Recent reports have highlighted incidents of massive Internet traffic interception executed by re-routing Border Gateway Protocol (BGP) paths across the globe (affecting banks, governments, entire network service providers, etc.). The potential impact of these attacks can range from massive eavesdropping to identity-spoofing or selective content modification. In addition, executing such attacks does not require access or proximity to the affected links and networks, posing increasing risks to national security. Worse yet, the impact of traffic interception on the Internet is practically unknown, with even large-scale and long-lasting events apparently going unnoticed by the victims.
Because of the complex dynamics and number of different actors involved on a global scale, devising effective methodologies for the detection and characterization of traffic interception events requires empirical and timely data (e.g., acquired while the event is still ongoing). Such data must be a combination of passive BGP measurements and active measurements (such as Traceroute), since the mechanism triggering the attack operates on the inter-domain routing control plane, but the actual impact is only verifiable in the data plane.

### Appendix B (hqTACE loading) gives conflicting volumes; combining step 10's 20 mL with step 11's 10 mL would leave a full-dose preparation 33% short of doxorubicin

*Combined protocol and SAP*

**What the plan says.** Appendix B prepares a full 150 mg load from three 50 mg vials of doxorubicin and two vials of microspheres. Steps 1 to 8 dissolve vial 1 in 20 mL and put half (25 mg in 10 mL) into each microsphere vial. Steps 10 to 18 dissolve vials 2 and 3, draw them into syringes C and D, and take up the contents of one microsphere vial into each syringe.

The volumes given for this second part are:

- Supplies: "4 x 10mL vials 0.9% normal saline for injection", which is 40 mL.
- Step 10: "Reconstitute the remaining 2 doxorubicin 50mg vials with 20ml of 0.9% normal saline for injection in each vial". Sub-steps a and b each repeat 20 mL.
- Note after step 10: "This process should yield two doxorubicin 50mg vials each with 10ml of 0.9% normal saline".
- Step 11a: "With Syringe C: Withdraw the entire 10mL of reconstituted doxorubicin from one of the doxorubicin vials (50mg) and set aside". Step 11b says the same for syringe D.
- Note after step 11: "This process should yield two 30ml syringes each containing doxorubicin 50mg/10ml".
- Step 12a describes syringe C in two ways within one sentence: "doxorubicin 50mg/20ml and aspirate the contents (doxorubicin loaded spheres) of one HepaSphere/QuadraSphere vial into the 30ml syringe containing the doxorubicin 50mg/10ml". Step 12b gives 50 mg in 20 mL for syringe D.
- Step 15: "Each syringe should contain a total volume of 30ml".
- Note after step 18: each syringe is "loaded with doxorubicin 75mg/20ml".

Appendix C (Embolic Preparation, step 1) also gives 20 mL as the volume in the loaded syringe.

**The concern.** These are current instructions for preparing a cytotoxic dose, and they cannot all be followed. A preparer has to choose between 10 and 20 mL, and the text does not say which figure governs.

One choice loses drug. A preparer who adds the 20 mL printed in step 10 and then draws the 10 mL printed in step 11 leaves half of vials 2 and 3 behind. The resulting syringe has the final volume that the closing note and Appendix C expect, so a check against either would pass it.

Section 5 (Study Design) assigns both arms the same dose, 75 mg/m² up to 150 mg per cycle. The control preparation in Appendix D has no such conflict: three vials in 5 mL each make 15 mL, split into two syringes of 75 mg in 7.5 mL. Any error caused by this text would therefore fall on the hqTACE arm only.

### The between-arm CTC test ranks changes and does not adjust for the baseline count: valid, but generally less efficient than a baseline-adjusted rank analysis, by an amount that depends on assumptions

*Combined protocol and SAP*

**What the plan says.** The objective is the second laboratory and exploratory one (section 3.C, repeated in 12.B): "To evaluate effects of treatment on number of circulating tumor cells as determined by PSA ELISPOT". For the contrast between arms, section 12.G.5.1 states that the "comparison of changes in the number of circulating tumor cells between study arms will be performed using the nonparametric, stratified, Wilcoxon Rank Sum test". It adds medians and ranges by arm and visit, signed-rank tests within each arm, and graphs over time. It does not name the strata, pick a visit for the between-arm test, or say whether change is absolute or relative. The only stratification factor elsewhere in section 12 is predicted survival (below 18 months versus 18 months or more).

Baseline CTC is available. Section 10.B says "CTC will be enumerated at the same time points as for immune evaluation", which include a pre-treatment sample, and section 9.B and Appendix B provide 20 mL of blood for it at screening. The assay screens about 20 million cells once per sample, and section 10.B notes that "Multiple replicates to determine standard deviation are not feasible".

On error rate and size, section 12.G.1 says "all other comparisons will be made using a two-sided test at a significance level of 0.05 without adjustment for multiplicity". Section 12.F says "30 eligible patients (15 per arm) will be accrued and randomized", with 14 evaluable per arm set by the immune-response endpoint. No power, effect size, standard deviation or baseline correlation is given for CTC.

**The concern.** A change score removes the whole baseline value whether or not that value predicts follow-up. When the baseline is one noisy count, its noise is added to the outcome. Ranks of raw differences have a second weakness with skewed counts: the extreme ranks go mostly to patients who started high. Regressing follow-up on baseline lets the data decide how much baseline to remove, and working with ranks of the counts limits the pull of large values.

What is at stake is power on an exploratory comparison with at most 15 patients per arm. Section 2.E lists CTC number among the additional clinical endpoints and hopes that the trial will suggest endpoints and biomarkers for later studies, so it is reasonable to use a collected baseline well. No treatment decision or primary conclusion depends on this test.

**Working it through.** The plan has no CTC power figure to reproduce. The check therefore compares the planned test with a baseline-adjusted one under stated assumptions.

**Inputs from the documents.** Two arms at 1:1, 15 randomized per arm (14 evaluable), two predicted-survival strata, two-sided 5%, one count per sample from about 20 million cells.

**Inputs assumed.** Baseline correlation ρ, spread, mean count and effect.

By leveraging our measurement and data processing infrastructure, this project aims to: (i) investigate, develop, and experimentally evaluate novel methodologies to automatically detect traffic interception events and to characterize their extent, frequency, and impact; (ii) extend the research team’s measurement infrastructure to detect in near-real-time and report episodes of traffic interception based on BGP hijacking; and (iii) document such events, providing datasets to researchers and summary statistics and reports to operators, emergency response teams, law enforcement agencies, and policy makers.